Winter of Discontent?

Last week our village was hit by a series of power cuts. Each evening the lights would go out for a short while. The duration of the outages increased little by little until by Thursday we were in darkness for several hours.


I've always loved power cuts. I love sitting by the fire reading by candlelight,  boiling pans of water for tea and toasting anything remotely toastable over the flames. I love carrying a candle to light my way up the stairs, shielding the guttering flame like a character in a Victorian novel (why, oh why, don't I have a long white nightgown to change into on these occasions?) In our house, there's always a groan of disappointment when all the gadgets beep back into life and the lights flicker on to dazzle our dark-adapted eyes.

On the first day of the power cuts the village school was closed. A surge of electricity had fried the circuits on the security alarm and nobody could get in. I imagined the parents all cursing, sending texts, making calls, rapidly re-juggling their work and other plans for the day (my boys are at secondary school now, so not affected by the incident!). But I knew that at the same time, the children would be cheering - oblivious to the logistical nightmares being played out around them - just jubilant at the prospect of a bonus day off school - like a snow day without the snow! What could be better?

All the power cuts and the school closure got me thinking about the Winter of Discontent**. Not the quote from Richard III, but the winter of 1978-1979, when the United Kingdom was beset by industrial action on a massive scale - striking lorry drivers weren't delivering supplies, bin men weren't collecting rubbish, health workers were only treating emergency cases, even gravediggers downed tools.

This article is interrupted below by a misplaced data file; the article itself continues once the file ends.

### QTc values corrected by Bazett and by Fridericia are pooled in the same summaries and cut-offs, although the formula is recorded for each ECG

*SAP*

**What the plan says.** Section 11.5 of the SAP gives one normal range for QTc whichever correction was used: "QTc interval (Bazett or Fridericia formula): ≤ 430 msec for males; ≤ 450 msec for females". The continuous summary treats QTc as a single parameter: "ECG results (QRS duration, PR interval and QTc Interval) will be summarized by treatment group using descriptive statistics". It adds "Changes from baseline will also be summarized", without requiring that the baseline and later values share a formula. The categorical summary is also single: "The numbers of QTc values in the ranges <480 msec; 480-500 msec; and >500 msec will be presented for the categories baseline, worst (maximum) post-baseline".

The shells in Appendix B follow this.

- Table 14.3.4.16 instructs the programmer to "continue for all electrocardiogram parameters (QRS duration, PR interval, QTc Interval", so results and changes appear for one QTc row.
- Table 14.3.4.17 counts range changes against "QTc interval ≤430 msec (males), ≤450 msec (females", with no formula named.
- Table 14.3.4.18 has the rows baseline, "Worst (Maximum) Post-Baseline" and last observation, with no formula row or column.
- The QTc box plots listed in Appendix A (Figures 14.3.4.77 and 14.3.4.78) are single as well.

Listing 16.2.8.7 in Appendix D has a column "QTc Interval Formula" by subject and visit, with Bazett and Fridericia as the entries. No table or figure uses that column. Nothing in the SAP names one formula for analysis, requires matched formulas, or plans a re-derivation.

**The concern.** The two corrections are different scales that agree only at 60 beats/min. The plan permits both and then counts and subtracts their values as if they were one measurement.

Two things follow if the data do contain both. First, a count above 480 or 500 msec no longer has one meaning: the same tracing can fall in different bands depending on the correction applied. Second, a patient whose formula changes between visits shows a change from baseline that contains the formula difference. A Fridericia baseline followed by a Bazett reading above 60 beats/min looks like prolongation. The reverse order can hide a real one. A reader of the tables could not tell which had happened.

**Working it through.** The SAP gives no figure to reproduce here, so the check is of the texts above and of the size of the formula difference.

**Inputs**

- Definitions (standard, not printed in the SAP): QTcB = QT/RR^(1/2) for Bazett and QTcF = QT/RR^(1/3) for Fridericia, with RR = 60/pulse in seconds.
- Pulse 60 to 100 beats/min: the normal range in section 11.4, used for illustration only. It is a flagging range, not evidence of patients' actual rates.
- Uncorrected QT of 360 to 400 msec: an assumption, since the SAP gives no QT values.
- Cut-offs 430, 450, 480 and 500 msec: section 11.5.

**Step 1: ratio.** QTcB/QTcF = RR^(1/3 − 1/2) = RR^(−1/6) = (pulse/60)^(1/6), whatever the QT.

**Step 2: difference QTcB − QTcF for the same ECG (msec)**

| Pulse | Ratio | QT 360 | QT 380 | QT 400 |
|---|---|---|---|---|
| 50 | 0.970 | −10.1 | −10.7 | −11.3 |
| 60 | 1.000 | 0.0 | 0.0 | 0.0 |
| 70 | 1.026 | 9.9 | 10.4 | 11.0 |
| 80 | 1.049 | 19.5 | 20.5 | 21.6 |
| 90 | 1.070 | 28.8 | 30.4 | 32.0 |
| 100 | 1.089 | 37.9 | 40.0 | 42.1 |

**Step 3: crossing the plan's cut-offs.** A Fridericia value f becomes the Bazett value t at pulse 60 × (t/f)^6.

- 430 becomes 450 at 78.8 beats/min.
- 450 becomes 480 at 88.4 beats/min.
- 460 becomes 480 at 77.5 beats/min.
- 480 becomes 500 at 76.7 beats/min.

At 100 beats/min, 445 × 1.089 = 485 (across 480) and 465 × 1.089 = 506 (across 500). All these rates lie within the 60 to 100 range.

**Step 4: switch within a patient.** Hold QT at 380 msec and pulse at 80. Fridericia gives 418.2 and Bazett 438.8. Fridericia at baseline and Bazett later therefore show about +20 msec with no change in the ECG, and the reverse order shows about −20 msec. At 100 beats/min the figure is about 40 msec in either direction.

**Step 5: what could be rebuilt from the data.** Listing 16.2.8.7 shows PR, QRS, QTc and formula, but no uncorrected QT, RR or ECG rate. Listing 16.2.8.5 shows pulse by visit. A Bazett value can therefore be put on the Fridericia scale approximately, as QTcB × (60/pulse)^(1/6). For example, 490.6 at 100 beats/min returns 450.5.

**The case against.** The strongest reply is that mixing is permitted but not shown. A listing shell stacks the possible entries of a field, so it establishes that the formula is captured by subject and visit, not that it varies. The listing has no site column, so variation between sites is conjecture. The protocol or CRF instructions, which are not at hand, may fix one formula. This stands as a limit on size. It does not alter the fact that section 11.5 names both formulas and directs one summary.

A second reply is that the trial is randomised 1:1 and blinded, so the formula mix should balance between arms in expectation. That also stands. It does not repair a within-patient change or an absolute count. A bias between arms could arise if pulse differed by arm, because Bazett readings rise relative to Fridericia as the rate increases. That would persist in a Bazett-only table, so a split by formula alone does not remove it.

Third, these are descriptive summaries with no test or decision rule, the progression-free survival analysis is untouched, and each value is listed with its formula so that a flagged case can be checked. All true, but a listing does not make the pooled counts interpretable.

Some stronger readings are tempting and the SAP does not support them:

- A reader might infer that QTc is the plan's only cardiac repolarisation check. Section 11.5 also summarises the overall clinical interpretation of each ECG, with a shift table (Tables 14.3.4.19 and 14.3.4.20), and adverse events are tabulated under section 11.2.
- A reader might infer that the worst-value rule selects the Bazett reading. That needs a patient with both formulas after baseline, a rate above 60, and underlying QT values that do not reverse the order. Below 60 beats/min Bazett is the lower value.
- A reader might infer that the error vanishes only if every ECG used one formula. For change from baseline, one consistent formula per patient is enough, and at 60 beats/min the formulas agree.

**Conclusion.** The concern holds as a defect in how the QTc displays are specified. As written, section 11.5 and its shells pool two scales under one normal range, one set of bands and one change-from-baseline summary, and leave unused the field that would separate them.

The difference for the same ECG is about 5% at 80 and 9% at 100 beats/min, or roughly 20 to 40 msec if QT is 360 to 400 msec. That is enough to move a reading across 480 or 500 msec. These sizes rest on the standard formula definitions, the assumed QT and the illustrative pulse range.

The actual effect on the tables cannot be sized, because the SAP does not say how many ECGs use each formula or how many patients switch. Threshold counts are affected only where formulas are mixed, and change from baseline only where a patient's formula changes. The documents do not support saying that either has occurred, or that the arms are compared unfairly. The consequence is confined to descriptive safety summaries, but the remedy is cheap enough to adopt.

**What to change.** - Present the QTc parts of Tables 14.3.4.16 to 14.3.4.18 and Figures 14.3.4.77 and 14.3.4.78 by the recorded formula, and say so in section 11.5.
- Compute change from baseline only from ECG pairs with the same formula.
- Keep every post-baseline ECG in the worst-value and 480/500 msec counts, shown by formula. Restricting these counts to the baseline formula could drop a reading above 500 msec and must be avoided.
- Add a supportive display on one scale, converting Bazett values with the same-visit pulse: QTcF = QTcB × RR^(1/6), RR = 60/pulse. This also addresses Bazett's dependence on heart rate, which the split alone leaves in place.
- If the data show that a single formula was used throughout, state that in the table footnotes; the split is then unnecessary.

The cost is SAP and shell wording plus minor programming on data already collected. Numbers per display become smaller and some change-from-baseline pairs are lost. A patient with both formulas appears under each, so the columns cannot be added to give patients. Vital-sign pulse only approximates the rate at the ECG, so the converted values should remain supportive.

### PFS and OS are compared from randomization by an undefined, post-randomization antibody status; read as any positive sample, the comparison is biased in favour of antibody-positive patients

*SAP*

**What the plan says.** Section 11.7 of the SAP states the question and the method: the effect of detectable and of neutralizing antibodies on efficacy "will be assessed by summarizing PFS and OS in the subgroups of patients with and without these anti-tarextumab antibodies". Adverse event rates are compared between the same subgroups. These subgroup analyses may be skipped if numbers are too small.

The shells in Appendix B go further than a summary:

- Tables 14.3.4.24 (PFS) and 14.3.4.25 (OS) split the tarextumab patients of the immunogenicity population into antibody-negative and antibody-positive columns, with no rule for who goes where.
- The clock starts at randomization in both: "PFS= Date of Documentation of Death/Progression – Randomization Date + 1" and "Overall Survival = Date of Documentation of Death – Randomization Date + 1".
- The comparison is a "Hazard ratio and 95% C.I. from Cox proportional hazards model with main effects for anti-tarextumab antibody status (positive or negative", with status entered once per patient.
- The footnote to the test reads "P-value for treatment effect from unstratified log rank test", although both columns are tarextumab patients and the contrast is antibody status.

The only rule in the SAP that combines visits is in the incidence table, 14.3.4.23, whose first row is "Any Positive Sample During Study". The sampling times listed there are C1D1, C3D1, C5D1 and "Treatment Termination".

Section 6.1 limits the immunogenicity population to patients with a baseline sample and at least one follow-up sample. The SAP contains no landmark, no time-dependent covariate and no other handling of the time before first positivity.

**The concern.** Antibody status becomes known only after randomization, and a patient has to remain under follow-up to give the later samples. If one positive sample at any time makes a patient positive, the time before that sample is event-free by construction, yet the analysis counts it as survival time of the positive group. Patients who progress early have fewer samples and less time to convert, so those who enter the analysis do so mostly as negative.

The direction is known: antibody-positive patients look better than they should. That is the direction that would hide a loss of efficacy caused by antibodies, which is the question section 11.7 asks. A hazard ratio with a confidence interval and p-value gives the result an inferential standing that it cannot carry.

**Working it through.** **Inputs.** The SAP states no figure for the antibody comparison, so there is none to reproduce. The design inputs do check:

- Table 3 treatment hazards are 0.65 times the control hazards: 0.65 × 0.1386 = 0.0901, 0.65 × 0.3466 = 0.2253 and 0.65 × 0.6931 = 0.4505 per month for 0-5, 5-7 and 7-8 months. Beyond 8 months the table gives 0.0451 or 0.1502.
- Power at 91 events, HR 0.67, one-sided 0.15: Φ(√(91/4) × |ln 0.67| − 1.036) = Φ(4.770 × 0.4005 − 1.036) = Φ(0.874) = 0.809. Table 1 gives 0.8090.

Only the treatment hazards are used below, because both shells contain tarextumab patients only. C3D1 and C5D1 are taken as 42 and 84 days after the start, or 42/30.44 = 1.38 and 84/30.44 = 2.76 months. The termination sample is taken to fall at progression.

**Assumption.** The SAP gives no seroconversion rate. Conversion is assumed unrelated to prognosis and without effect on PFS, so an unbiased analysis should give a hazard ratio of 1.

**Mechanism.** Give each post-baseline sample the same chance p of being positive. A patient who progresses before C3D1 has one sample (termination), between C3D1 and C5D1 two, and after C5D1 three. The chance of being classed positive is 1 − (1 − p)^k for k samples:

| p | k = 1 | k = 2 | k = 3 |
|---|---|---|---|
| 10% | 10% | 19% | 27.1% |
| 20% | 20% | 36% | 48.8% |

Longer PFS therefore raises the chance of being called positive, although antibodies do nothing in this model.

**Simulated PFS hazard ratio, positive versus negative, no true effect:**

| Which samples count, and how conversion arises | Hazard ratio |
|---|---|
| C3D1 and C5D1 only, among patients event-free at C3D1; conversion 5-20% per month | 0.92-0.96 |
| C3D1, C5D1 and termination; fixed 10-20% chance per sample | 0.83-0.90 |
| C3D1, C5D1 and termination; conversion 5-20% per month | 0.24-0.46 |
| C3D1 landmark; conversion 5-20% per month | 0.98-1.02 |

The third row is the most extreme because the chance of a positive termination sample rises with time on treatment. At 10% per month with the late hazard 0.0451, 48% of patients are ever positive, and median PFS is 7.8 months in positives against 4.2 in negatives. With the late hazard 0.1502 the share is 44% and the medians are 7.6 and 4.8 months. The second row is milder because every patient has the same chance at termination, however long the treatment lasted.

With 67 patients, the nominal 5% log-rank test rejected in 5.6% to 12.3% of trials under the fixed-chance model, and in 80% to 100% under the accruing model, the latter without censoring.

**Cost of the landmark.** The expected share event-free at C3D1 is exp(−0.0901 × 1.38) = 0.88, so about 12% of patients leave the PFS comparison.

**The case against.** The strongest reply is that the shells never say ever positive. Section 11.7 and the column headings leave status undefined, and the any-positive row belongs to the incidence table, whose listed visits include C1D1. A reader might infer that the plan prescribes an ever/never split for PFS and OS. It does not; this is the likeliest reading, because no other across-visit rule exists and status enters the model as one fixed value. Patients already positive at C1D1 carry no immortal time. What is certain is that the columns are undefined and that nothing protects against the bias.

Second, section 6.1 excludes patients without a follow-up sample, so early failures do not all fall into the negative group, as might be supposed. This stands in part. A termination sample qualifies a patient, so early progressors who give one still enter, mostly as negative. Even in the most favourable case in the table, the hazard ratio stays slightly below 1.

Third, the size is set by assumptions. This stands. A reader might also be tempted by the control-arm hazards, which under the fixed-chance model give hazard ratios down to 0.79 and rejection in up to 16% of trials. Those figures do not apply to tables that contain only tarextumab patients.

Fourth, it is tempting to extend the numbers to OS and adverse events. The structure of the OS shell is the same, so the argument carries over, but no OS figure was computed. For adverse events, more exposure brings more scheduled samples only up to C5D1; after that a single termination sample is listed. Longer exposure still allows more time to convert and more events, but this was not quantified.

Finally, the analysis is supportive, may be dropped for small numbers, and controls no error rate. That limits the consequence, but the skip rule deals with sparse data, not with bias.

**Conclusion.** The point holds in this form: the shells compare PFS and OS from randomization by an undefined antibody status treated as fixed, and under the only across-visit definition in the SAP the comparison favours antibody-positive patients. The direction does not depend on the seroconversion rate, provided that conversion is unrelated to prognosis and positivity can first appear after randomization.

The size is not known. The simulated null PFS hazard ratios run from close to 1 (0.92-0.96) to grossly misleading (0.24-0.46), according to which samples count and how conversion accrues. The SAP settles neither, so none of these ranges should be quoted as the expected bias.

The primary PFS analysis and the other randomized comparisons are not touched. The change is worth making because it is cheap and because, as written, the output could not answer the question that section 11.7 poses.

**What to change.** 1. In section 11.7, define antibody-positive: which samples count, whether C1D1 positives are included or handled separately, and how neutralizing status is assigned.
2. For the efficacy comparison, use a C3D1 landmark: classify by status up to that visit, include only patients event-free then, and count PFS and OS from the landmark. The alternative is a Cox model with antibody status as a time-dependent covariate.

photograph from
It must have been a terrible time for everyone affected by all that disruption - and for the workers and their families. But I was fourteen in 1978. With my sky-high wedge heels heels, maxi skirt, kohl eyeliner and curly perm*, I thought I was the the epitome of grown-up sophistication. But I was still a kid!  I didn't even notice the rotting piles of uncollected rubbish. All those strikes meant to me was lots of extra days off school because the heating fuel hadn't been delivered (yippee!) and lots of lovely power cuts (pass the teacakes!)

Which all went to remind me just how different the world can be when seen through the eyes of a child or teenager versus the eyes of an adult.

Our electricity supply has been sorted out now but I'm going to keep power cuts in mind as a kind of mantra as I embark on a monster re-write of The Sea Cucumber's Revenge. Beth, the protagonist, is fourteen (although she is smart and resourceful and far less concerned about eye-liner than I was at that age).  I have to be vigilant as I write from her point of view, that I'm always looking at the world through the eyes of teenage girl (and, even more importantly, through the eyes of potential readers, who are likely to be eleven or twelve rather than fourteen).   Remember the power cuts! Remember the Winter of Discontent! I will admonish myself every time I'm in danger of slipping back into the mindset of a middle-aged Mum.

Wish me luck!

* I suppose things might be very different in these perm-free days. Now that straight hair is in fashion,  fourteen-year old girls are dealt a cruel blow in a power cut as they can't plug in their hair-straighteners. Actually, I don't know why I'm pretending that it's only teenagers who have this problem. I'm lost without my straighteners too - which is why I have a back-up set fuelled by some kind of gas cylinder device - which my family (all male) affectionately refer to as my flame-thrower.

** For anyone young enough not to remember the winter of 1978-79, some aspects are recreated in the film The Iron Lady.  Meryl Streep is mesmerising as Margaret Thatcher.